I wholeheartedly agree with Devi Sridhar’s concern about dwindling childhood protection from infectious diseases (In a sceptical era, understand this: vaccines do work – and our children need them, 27 March). Coming from a small hamlet near Holmfirth, West Yorkshire, I developed measles, mumps, then whooping cough in rapid succession on starting primary school. I spent most of my first four months off school. I was fortunate to join a long queue and receive my first polio vaccine.
In 1966, when I was a medical student, my father was appointed to manage the only British Polio Fellowship residential home in the country. I was horrified to find young people there with severe paralysis from the waist down, wholly dependent on carers. There were older residents too, many with grossly swollen ankles. They shared ghastly stories of life in an iron lung during their initial recovery and the anger of their plight now.
In 1984, working as a locum GP at a military hospital in Jeddah, I had to admit a young boy with profound paralytic polio. I dealt with him with tears in my eyes, knowing full well what his future held.
Visiting the ancient Greek site of Mystras, I learned that the duration of life then was thought to be up to 35 years. Now well into my 70s, I have been so lucky to have lived in the age of vaccination that has done so much to keep me and my fellow baby boomers fit and active for so long, and which continues to do so.
Devi Sridhar highlights the abuse against doctors who supported vaccination during the Covid-19 pandemic. I received daily death threats in 2022. Many other scientists were threatened, along with their families.
The anti-vaccination movement could continue to grow if left unchecked. Three policy changes could help reverse this. First, qualified healthcare professionals who publicly oppose vaccinations that have proven clinical benefits need to be investigated by the General Medical Council. Second, threats against doctors and scientists need to be stopped by stricter rules on social media, with legal action if necessary. Third, school entry requirements on vaccination need to be made more stringent. Vaccinating children and adolescents leads to more benefits than risks. Schools and universities should require proof of a range of approved vaccinations for entry, with medical explanations needed for students who are not fully vaccinated.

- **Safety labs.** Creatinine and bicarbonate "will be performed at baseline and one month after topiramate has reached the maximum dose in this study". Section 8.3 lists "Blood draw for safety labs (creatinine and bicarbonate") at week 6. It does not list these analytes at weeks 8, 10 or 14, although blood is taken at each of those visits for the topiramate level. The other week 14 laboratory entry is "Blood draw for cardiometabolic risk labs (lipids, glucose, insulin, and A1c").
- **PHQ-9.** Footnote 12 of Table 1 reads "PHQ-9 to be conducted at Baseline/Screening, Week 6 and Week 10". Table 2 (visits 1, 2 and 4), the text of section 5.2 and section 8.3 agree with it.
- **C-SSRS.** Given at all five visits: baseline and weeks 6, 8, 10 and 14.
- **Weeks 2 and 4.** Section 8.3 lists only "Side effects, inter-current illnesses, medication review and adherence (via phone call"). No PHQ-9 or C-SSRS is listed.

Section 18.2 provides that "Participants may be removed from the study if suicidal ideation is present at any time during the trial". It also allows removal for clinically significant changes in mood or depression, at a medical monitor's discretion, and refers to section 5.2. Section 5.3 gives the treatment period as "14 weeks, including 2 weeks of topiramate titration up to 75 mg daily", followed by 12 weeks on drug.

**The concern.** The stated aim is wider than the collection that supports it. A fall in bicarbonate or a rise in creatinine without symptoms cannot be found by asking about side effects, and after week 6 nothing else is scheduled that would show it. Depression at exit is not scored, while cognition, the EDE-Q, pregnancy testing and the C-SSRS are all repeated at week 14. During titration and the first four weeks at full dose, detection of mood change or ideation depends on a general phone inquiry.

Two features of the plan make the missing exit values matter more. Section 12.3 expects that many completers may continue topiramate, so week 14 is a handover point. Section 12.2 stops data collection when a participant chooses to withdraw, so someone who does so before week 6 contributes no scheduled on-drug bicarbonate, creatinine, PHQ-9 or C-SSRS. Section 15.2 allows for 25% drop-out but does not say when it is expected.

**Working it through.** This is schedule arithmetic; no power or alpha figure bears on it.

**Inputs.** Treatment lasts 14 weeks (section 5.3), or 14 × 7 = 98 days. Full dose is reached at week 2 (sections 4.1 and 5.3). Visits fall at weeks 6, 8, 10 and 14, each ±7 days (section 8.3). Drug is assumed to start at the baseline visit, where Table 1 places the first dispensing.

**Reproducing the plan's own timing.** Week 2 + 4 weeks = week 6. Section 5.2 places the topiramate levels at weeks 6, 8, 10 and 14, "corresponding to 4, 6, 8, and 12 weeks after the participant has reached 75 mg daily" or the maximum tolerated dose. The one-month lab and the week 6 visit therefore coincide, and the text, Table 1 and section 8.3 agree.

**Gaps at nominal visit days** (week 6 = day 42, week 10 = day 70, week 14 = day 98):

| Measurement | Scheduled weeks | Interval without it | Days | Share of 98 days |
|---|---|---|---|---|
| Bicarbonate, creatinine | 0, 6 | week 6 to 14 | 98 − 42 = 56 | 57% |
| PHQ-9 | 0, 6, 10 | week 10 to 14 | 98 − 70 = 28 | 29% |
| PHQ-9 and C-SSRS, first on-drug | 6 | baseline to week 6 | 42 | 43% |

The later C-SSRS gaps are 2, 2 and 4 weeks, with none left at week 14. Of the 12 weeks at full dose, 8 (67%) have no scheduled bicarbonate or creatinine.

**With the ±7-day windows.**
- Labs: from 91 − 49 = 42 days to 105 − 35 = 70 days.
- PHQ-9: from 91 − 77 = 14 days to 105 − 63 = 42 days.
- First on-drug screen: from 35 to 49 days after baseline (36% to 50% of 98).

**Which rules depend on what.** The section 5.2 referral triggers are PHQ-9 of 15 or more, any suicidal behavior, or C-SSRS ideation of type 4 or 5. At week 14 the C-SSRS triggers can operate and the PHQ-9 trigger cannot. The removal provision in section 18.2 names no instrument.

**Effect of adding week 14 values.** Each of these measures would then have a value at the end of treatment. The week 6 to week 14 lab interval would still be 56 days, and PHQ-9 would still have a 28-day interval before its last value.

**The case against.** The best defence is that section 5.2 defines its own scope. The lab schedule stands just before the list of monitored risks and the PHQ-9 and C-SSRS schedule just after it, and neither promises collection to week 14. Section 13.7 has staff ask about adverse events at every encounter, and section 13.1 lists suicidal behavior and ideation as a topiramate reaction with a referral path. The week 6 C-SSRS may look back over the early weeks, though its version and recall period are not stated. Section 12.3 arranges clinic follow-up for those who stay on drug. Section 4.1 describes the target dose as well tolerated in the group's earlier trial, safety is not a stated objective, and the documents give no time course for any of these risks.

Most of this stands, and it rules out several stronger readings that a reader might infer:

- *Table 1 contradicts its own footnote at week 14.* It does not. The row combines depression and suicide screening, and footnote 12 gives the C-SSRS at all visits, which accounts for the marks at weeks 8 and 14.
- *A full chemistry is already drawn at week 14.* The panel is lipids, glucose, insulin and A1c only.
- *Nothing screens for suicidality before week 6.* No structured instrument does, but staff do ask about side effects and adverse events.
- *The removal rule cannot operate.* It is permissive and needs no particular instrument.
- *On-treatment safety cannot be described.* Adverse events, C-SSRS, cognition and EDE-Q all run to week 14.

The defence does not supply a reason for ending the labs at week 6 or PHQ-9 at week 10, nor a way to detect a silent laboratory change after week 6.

One in eight children in the UK are not fully vaccinated against measles, mumps and rubella. And one in 12 are not vaccinated against diphtheria, tetanus, pertussis and polio. Measles outbreaks have been reported in countries with poor vaccine coverage.
Vaccination cannot be mandated, but stricter entry requirements for schools and universities, supported by clear information on the benefits, could help reverse the damaging effects of the anti-vaccination movement.
Dr Andrew Hill
Prof Sridhar has illuminated for me why I can vividly recall the push for polio vaccination – and the fear of the disease – when I was a child in the early 60s. The burning issue today is how to combat the tide of misinformation and propaganda masquerading as news and peddled by special interest groups. While respecting the right of freedom of speech, we must have accountability in the media.